Ben Weasel's back with a new digital-only album.

Streaming Weasel 

Ben Weasel's back with a new digital-only album.

Pop-punk icon Ben Weasel pulls a Lawnmower Man and goes digital with his new disc.
  • Pop-punk icon Ben Weasel pulls a Lawnmower Man and goes digital with his new disc.
Search the iPod of any pop-punk fan over 12, and you'll find the names Screeching Weasel and the Riverdales. Search their closets, and you'll find where many of those sound files came from: dusty compact discs that have sat untouched since the download era began.

Ben Weasel knows this, and he sees no point in stuffing more into his fans' closets. The former Screeching Weasel/Riverdales frontman has just dropped a new solo album, These Ones Are Bitter. With the exception of a limited-edition vinyl LP, the record is available only via download.

It's the first album on Weasel's digital-only label, Mendota Recording Company. "If the thing flops, I haven't lost that much money, because I didn't put up that much money," says Weasel, on the phone from Madison, Wisconsin, his home for the past year. "If it exceeds my expectations, which are very low, I can feel like I was the first one on my level who did this."

But his level is one not easily categorized. Though the Riverdales toured with Green Day in 1995 and influenced numerous mainstream punk bands, Weasel himself avoids the spotlight. "I've always been more comfortable in an underdog role, and when that wasn't my role, it became boring to me," he says of the Green Day tour. "It gets to the point where it's like punching a fucking clock."

Weasel (born Ben Foster) has been kicking up a racket for the past two decades. Rooted in the Ramones' three-note leads, catchy choruses, and minimalism, Screeching Weasel became one of the most emulated punk bands of the '90s.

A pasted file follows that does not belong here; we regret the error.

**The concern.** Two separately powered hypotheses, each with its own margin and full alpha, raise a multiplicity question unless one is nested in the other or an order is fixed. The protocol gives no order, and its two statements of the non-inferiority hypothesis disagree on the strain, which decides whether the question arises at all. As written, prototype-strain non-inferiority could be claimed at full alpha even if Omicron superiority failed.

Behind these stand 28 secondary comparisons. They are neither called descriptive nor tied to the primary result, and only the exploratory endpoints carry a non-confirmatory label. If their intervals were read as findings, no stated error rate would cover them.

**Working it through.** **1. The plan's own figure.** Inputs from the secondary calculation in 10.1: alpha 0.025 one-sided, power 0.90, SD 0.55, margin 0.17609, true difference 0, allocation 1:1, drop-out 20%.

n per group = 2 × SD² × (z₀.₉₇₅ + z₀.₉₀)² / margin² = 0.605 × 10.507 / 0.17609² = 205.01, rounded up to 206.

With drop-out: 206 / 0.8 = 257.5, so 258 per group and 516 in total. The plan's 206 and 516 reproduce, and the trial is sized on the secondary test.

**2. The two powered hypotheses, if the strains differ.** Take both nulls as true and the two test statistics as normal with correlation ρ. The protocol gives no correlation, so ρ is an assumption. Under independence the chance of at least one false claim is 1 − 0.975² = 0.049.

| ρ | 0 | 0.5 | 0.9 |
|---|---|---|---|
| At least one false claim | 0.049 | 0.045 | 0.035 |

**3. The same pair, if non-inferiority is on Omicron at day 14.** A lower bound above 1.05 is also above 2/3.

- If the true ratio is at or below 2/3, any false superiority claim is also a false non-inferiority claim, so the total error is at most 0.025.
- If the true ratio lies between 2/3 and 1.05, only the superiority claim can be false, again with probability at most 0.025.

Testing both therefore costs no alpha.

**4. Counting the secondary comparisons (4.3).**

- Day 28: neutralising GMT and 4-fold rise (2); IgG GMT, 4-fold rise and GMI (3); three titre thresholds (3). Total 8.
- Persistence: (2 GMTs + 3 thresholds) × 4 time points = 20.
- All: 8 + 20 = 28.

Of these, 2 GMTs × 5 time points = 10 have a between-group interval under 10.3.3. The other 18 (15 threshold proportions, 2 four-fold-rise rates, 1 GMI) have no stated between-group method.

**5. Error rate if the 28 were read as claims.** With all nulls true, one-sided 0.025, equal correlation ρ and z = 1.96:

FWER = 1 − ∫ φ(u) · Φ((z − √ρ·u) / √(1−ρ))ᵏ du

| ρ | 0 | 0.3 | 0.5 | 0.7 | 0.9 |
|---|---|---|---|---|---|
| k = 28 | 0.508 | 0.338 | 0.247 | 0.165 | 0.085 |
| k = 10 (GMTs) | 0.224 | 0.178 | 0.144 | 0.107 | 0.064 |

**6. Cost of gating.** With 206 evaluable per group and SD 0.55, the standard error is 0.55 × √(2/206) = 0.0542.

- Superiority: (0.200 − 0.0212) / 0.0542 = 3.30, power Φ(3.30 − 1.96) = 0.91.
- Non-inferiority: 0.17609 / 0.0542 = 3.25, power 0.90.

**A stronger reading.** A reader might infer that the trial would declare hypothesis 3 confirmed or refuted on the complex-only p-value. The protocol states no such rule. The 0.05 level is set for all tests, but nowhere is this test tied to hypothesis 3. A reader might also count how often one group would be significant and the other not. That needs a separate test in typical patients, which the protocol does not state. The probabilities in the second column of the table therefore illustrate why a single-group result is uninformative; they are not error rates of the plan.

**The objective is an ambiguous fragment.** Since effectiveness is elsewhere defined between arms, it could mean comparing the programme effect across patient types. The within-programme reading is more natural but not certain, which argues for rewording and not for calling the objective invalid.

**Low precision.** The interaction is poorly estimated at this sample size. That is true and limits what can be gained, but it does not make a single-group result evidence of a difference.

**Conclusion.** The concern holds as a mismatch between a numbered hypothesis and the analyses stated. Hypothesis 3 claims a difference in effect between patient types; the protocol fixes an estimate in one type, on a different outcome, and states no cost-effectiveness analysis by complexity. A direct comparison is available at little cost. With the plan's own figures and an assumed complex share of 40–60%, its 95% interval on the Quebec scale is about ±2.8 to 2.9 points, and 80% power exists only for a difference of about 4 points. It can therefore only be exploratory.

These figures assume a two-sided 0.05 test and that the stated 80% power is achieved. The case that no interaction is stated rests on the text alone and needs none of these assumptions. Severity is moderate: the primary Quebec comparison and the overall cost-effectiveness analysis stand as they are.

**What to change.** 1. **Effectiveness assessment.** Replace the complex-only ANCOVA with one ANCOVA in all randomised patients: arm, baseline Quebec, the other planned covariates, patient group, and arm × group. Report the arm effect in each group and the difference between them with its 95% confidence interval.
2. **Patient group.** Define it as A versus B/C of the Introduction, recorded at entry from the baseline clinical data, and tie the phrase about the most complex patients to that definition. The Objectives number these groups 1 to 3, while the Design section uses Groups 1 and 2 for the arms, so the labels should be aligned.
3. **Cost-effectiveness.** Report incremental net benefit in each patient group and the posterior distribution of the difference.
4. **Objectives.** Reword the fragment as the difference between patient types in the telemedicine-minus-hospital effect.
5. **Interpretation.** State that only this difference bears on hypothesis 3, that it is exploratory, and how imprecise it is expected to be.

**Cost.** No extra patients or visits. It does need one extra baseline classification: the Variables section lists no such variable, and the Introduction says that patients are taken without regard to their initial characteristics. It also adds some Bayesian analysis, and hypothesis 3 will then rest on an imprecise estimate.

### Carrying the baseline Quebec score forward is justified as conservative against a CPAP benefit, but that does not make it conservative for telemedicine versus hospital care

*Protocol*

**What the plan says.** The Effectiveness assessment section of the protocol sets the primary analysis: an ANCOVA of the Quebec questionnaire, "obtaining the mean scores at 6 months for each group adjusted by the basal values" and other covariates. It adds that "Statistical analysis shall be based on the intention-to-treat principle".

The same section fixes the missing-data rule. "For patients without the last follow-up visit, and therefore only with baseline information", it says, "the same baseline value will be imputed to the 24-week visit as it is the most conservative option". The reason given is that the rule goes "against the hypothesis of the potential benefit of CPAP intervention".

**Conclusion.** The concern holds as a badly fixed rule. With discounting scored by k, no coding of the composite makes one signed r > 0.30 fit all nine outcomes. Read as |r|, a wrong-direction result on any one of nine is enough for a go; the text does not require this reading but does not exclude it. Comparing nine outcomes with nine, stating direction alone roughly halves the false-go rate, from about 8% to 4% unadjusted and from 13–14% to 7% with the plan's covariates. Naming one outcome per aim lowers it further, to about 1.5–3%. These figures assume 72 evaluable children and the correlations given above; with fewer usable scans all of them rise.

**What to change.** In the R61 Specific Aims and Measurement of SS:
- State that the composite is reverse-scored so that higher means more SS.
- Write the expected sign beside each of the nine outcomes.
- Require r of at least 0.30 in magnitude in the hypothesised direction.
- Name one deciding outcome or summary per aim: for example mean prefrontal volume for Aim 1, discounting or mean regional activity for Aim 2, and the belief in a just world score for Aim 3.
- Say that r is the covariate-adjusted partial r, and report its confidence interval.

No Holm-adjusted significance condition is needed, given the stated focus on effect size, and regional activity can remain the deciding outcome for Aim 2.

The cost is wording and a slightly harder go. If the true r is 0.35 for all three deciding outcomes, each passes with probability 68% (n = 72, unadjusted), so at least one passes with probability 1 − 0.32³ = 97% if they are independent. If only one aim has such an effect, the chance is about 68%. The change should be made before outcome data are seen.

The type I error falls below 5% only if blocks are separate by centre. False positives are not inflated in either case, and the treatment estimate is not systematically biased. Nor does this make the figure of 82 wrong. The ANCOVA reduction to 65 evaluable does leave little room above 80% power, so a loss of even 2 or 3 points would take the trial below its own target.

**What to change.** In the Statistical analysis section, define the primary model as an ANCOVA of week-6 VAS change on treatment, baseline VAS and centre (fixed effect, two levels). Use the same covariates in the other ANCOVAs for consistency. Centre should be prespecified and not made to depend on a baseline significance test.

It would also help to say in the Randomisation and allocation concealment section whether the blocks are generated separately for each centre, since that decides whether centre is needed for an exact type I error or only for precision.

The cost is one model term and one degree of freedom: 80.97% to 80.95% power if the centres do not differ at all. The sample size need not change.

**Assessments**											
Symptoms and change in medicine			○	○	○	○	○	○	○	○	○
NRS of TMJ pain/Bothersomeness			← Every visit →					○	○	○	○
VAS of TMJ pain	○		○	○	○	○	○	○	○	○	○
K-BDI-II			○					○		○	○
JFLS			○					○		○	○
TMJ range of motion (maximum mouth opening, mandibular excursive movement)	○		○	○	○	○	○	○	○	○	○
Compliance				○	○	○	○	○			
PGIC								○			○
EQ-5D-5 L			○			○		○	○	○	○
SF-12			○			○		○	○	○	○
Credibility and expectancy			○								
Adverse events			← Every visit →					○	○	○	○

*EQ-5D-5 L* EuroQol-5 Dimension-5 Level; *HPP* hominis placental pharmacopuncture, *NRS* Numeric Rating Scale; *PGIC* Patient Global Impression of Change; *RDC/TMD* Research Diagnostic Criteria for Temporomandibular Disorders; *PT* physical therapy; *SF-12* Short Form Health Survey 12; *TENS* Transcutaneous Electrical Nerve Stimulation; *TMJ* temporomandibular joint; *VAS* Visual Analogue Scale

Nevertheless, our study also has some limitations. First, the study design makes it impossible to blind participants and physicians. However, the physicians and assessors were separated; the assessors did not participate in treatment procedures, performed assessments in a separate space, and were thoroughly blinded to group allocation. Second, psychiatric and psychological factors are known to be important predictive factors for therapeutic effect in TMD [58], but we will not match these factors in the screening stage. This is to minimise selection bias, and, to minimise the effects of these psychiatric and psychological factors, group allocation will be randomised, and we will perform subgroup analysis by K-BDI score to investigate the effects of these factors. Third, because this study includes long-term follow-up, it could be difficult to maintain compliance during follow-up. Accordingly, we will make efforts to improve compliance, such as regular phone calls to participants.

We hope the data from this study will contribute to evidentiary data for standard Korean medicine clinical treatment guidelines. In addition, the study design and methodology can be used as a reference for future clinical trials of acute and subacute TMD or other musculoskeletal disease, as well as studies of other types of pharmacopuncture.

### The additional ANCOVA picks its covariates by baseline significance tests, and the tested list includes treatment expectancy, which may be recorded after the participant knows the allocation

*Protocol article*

The band broke up in 1994 and morphed into the Riverdales, a back-to-roots band that turned its back on modern pop-punk. Two years later, Screeching Weasel returned, releasing a few more albums before disbanding for good in 2001. The Riverdales, calling it quits in 1997, regrouped in 2003 for a final album, Phase Three. By then, Weasel had released his first solo album, 2002's Fidatevi. The album was far more personal than most of his previous work.

On These Ones Are Bitter, however, Weasel adopted a narrative approach. "On the new one, I'm writing from the perspective of two characters in a relationship that's breaking up," he explains. "Some songs were written from the male perspective, some from the female perspective, and one that's both."

Despite the subject matter, the songs are brighter and poppier than those on Fidatevi. All of pop-punk's essentials are present: vocal hooks, simple guitar leads, and a lot of oohs and ahs.

Compared to every other album Weasel has made, what's different about These Ones Are Bitter is the execution and production, courtesy of Weasel's Iron String Quartet. The group consists of guitarist and producer Mike Kennerty and drummer Chris Gaylor of the All-American Rejects, together with Alkaline Trio's Dan Andriano.

There's a difference between polished and slick. These Ones embodies the former, but doesn't succumb to the excesses of the latter. It is, after all, a pop-punk album. This might not sit well with fans who expect every new Weasel recording to sound the same.

They're the same people who think Weasel teamed up with Kennerty and Gaylor in an attempt to capitalize on their success. The truth, of course, is a lot more random.

When I was doing press for the Screeching Weasel collection on Fat [Wreck Chords], they had me do a thing for Alternative Press where guys in famous bands interview their idols," says Weasel of his first conversation with Kennerty, who had chosen Weasel as his idol. "Mike asked what I was doing musically. I said, 'Here's my phone number.'"

Weasel has tentative plans to release a follow-up to These Ones Are Bitter while continuing to develop Mendota. But first he must gauge the success of his current digital-only release.

"I know I'm not going to change the world with this stuff," he says. "But it would be great to say I was able to do it, that I was the underdog, but was able to pull it off." Twenty-one years and more than a dozen albums later, that's something Weasel has proved more than capable of handling.

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